Ocular ultrasound

Ocular ultrasound is a rapid, non-invasive test commonly used in clinical practice to assess the structural integrity and pathology of the eye.

What does ocular ultrasound involve?

Ultrasound images can be obtained through the patient’s eyelids or with the probe directly on the surface of the eye with appropriate topical anesthesia. The patient must look in the direction of the quadrant to be assessed. The probe rotates around the globe so that the sound waves always pass through the center of the eye. This rotational movement will maximize the amount of retina visualized during the scan.

There are two parts to the ultrasound of the eye and orbit. The A-scan mode takes measurements of the eye and is used for ocular biometry. The B-scan mode is used for cross-sectional information of the eyeball and orbit, allowing the doctor to see structures in the fundus. The combined procedure (A and B) will take 15-30 minutes to complete, the two types of scans being complementary.


A-scan mode measures the eye. This helps determine the correct lens implant for cataract surgery. While sitting upright in a chair, you will place your chin on a support and look straight ahead. An oil probe will be placed on the front of the eye while it is scanned. An A-scan can also be performed while lying down.


The B-scan helps the doctor see the space behind the eye. Cataracts and other conditions make it difficult to see the fundus. B-scan also help diagnose tumors, retinal detachment and other disorders. During a B-scan, you will stay with your eyes closed. The ophthalmologist will apply a gel on your eyelids, and you will keep your eyes closed while moving your eyeballs in different directions.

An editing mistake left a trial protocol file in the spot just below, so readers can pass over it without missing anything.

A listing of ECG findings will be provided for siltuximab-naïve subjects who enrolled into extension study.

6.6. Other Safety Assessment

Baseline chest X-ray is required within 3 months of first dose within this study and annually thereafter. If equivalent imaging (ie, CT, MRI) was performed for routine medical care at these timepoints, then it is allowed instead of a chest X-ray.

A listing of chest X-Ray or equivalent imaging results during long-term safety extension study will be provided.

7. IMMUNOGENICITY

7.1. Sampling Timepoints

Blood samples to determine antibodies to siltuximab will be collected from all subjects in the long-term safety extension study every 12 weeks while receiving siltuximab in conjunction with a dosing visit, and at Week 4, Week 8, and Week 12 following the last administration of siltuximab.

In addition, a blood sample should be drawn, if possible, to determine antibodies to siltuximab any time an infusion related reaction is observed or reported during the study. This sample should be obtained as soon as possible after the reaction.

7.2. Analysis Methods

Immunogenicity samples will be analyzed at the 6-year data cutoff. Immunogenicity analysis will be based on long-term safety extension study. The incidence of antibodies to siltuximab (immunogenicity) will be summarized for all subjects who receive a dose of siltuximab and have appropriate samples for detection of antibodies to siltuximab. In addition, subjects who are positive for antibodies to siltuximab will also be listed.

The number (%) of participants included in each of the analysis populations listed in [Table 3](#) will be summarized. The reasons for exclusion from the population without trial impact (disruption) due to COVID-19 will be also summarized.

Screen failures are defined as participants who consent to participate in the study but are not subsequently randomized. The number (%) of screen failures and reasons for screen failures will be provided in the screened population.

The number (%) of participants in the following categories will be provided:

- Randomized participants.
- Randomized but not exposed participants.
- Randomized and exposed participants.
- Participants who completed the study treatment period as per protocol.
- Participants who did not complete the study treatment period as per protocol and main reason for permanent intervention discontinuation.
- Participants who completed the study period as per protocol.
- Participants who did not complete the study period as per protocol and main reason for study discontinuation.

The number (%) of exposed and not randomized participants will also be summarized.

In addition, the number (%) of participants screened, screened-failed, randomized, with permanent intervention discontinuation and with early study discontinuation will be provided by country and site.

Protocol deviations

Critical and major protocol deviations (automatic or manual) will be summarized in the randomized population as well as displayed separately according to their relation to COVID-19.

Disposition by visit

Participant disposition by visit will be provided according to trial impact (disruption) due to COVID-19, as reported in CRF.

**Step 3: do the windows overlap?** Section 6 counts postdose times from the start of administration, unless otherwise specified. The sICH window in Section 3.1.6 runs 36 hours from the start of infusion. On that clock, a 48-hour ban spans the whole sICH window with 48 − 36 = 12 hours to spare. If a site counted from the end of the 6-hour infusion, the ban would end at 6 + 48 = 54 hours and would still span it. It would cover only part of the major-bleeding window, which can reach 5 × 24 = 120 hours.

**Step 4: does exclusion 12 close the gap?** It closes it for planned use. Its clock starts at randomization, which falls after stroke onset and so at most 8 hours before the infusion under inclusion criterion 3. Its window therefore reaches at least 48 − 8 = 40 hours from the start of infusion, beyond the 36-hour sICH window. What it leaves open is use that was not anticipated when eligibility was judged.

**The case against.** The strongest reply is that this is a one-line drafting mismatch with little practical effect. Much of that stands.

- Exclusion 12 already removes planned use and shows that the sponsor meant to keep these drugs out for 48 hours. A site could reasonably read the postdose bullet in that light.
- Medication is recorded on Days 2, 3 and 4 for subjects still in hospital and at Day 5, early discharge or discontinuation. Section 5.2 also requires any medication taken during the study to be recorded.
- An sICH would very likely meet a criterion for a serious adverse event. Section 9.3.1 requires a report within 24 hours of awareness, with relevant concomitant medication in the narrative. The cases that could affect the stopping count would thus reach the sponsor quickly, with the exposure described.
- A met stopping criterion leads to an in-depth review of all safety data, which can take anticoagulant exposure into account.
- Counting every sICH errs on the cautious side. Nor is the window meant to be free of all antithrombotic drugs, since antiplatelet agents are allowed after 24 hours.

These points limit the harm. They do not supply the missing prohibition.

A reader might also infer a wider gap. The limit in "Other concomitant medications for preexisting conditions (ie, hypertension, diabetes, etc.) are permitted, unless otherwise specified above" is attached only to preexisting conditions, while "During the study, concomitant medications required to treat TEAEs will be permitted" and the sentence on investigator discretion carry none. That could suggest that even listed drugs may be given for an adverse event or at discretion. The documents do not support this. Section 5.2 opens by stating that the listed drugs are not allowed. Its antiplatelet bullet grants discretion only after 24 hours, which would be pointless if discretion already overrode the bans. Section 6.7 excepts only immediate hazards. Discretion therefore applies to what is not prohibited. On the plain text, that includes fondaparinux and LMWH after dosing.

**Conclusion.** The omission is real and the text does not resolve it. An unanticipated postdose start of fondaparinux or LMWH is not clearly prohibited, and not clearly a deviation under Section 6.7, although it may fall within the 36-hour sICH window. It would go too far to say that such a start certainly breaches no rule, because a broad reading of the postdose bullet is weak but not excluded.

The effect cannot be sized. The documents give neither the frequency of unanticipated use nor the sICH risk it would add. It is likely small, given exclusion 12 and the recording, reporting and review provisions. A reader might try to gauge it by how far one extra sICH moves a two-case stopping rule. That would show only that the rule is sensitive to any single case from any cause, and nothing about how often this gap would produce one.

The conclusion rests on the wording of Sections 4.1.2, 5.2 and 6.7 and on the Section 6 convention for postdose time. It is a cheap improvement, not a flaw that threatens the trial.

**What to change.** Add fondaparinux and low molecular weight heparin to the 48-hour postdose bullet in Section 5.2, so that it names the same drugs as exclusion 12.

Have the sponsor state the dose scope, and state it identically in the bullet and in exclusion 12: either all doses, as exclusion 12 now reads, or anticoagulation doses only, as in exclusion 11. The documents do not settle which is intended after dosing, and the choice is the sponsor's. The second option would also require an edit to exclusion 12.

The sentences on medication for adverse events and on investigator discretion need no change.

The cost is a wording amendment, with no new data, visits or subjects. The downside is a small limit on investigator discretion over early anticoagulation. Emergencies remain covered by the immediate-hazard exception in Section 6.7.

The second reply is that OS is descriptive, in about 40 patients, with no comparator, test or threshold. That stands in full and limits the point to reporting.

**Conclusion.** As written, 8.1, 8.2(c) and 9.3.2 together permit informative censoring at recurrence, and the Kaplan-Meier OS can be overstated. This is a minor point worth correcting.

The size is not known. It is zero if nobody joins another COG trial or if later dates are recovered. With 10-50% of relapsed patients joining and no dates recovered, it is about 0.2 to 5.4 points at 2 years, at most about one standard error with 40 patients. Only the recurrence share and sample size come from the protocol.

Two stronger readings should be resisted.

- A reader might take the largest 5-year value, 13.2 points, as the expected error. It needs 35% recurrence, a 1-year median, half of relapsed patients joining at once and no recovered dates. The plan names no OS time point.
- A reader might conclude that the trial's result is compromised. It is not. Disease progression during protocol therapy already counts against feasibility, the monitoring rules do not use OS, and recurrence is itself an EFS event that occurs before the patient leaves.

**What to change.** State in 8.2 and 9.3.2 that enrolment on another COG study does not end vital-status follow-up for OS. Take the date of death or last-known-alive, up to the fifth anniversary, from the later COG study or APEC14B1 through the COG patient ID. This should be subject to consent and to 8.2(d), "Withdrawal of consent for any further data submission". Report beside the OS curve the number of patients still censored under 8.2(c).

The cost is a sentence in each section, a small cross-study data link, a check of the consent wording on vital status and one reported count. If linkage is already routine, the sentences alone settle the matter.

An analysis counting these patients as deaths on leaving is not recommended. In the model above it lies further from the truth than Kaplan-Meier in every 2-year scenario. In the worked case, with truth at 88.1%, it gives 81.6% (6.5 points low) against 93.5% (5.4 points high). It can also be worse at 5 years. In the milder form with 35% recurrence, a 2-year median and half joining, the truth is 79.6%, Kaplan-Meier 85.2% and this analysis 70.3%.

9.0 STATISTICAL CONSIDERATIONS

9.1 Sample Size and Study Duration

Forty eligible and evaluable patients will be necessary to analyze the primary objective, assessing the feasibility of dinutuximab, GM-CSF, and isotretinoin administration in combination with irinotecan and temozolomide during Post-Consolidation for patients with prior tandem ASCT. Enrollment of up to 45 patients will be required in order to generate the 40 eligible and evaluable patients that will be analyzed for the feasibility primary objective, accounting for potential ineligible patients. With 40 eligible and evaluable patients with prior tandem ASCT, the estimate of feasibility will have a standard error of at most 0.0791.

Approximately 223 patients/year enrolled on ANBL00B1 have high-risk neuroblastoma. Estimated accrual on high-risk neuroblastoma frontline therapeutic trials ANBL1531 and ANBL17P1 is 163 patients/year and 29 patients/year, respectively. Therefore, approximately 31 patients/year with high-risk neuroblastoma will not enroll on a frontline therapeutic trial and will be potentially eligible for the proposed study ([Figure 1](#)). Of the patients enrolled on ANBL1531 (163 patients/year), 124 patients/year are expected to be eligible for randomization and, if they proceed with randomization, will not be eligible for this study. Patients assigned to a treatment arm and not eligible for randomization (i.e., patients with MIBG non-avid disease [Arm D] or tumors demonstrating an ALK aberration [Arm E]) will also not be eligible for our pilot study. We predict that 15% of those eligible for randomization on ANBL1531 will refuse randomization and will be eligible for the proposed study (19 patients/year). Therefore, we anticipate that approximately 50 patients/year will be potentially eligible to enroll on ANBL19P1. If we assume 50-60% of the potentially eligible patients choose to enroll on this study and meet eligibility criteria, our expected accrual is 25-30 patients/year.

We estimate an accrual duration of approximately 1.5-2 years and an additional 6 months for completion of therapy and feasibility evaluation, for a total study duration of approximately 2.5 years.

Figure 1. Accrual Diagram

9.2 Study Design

What can be diagnosed with ocular ultrasound?

Your ophthalmologist may request eye examinations if you have unexplained problems with your eyes or if you have recently suffered an injury or trauma to your eye area. This procedure is useful for diagnosing eye diseases. Some of the disorders that ultrasound helps us identify are:

  • tumors or neoplasms involving the eye
  • foreign substances
  • retinal detachment

An ultrasound of the eye and eye socket may also be used to help diagnose or monitor:

  • glaucoma (a progressive disease that can lead to vision loss)
  • cataract (clouding of the lens)
  • lens implants (artificial lens implanted in the eye after removal of the natural lens, usually due to cataract)

The doctor may also use this procedure to measure the thickness and extent of a cancerous tumor and determine treatment options.

Text medically reviewed by Dr. Teodor Holhoș, Ophthalmic Surgeon
Written by Dr. Holhos Team

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